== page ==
What Should I Include in My Living Will?
Many people confuse living wills with wills, but the two are very different. A will dictates who will take guardianship of your children upon your death and divides your estate. Living wills on the other hand, include directions for your health care in the event that you become incapacitated and cannot make those decisions on your own. Living wills also differ from power of attorney because you make the final decisions about your health care, not another person. So, what should you include in your living will?
One of the most important things to include in your living will is the extent you want healthcare professionals to go to when sustaining your life. Do you want all measures to be exhausted when healthcare professionals are trying to keep you alive? Or do you object to being fed through a tube, being given antibiotics or a ventilator? Do you want healthcare professionals to use CPR, or do you want to include a “Do Not Resuscitate’ in your living will? All of these are important considerations that should be made clear in your living will.
In some cases, doctors and healthcare professionals may choose to keep you comfortable even if they can’t treat the condition that has caused you to become incapacitated. A lot of palliative care focuses on giving you pain medication but not everyone wants this, particularly if it’s going to worsen your condition. Regardless of whether you want palliative care or not, you should include this in your living will.
Even when an important organ fails, healthcare professionals can often keep a person alive for a very long time. For example, a person can be kept on life support even when they are technically brain dead. For this reason, many people choose to continue life-sustaining measures until one of their major organs fails. If this is a choice you’d also like to make, include this in your living will, as well.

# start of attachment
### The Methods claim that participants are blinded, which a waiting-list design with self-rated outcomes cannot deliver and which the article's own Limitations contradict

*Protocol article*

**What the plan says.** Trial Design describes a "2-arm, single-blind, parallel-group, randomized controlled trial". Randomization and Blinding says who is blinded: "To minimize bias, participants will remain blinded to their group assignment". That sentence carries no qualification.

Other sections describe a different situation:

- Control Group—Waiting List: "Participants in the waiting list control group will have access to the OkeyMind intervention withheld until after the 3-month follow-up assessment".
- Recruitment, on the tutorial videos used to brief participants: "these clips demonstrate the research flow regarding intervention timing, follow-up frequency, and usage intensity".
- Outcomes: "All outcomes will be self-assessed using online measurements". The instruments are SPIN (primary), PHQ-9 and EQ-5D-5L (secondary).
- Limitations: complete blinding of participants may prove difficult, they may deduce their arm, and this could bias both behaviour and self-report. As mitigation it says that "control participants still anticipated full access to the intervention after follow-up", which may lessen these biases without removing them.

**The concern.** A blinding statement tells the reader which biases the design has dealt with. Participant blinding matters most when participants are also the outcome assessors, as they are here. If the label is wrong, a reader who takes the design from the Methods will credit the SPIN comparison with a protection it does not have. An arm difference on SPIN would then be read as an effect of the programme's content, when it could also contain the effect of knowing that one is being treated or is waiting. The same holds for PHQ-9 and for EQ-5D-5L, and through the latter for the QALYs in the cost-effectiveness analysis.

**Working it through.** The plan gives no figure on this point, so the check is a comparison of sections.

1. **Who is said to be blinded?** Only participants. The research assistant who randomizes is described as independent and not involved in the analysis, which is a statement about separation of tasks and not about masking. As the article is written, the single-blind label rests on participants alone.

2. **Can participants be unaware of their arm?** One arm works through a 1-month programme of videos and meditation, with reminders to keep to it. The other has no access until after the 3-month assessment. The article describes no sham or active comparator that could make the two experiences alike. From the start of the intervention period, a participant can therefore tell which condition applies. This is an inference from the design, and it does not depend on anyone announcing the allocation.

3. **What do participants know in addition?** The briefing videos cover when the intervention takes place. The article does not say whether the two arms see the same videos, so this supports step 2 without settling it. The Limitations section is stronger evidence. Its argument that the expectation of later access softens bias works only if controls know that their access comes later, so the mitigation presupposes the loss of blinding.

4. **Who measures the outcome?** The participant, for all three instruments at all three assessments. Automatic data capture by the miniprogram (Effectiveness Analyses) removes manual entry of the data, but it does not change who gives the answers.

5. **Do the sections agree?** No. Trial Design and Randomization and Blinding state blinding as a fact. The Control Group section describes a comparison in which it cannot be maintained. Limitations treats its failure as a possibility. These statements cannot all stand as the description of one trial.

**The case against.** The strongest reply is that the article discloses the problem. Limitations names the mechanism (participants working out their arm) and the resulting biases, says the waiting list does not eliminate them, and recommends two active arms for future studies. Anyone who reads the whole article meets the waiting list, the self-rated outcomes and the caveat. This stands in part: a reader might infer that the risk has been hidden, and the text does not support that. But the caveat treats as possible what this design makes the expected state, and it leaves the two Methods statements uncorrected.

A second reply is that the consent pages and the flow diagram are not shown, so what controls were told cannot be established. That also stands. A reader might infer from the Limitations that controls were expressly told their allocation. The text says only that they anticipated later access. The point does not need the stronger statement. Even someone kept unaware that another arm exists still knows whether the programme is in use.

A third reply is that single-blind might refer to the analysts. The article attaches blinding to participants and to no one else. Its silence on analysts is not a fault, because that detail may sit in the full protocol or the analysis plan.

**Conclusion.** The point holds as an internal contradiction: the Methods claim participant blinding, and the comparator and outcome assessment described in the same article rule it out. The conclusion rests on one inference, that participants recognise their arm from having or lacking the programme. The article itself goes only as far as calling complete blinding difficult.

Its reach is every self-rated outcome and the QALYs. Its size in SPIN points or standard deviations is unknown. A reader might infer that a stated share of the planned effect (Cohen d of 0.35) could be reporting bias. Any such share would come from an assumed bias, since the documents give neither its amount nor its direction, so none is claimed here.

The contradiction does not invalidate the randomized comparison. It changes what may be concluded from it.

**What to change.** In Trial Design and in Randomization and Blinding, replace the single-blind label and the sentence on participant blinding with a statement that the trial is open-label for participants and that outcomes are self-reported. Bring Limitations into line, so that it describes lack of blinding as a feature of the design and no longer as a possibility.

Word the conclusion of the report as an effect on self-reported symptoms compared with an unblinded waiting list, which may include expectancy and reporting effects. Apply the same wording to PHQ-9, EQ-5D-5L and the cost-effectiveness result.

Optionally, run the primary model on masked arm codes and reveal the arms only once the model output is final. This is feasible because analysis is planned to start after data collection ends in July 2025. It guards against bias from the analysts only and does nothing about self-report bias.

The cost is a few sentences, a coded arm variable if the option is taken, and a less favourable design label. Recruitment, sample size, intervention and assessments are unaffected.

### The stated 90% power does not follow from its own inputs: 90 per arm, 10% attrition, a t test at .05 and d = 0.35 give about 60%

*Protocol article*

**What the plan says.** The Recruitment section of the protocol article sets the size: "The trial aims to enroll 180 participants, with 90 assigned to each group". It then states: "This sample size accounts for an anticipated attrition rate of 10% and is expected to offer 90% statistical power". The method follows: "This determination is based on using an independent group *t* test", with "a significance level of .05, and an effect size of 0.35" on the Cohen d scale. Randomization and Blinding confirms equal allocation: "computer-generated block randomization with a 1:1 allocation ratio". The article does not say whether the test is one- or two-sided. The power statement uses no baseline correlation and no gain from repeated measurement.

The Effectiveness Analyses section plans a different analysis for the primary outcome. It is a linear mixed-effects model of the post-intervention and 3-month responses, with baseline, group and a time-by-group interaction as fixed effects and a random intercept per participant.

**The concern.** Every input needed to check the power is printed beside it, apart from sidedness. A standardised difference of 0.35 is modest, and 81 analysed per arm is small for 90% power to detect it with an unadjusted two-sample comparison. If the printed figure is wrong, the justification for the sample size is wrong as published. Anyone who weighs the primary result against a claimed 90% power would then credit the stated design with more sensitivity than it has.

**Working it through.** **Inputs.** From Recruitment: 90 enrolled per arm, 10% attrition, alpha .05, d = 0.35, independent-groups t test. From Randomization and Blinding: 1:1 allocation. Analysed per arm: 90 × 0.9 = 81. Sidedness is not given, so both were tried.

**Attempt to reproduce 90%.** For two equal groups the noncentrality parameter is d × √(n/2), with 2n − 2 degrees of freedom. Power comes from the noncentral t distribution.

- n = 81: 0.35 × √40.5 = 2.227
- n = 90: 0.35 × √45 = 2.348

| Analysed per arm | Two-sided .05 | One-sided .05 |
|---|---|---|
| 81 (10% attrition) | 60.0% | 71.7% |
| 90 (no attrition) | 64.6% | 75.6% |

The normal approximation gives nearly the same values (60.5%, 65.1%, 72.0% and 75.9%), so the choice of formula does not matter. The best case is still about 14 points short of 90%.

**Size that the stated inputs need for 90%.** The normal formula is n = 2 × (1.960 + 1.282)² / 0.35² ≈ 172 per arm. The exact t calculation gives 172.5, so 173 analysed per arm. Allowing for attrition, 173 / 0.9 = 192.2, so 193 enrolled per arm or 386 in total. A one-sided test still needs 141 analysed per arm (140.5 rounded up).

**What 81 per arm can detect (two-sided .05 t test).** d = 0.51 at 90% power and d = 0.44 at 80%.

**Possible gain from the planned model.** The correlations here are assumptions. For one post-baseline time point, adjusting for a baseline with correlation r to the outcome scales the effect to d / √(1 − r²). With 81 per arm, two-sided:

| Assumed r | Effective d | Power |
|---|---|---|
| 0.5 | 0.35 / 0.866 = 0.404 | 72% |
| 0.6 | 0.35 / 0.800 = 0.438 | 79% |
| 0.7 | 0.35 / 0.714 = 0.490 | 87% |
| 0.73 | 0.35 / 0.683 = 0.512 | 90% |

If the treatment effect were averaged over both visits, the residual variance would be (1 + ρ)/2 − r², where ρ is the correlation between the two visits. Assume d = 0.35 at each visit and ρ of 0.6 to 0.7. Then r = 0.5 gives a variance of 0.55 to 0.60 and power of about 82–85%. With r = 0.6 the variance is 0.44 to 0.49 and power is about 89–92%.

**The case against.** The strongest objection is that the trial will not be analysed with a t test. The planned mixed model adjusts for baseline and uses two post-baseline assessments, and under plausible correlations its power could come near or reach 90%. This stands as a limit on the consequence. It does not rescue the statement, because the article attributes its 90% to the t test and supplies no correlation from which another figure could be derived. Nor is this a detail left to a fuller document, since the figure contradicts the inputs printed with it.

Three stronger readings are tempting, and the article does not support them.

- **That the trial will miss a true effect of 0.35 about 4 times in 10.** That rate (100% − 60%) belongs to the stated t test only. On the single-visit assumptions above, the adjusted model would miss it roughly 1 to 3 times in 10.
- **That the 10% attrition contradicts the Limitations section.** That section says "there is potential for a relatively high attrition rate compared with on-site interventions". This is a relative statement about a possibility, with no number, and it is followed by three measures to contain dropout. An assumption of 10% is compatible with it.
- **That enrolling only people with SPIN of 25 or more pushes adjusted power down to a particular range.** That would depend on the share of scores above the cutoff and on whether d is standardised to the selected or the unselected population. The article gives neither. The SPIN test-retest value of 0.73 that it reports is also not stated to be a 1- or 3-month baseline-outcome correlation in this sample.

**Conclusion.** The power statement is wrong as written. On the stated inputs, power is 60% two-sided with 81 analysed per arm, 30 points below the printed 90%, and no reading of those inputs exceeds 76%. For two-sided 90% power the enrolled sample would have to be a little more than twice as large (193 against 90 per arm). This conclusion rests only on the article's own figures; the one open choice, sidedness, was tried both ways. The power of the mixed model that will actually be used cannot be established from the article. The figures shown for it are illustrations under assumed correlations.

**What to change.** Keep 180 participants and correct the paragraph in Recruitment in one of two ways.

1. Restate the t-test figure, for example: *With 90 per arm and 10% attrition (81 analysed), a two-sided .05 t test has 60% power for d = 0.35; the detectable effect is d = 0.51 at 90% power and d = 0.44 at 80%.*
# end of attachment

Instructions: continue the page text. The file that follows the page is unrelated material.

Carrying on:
A living will can also state what you want to happen with your remains should you pass away. Some people want to donate their organs, while other living wills specify whether a person wants to be buried or cremated. Others want to donate their body to medical research. If you would like your remains to be dealt with a certain way, it’s important to include this in your living will. Many people include these directions in their will, but the will is usually read long after the funeral and burial have taken place.
A Pennsylvania Estate Planning Attorney can Further Advise on Your Living Will
Just like when creating a will, there is no requirement that you speak to a Scranton estate planning, probate & trust administration attorney before creating your living will. However, an attorney will ensure everything that’s important to you is included in your living will and that it is enforceable. If you need help with any part of estate planning, call our attorneys at Haggerty, Hinton & Cosgrove, LLP at 570-354-5205. We can help you plan today to give you peace of mind about tomorrow.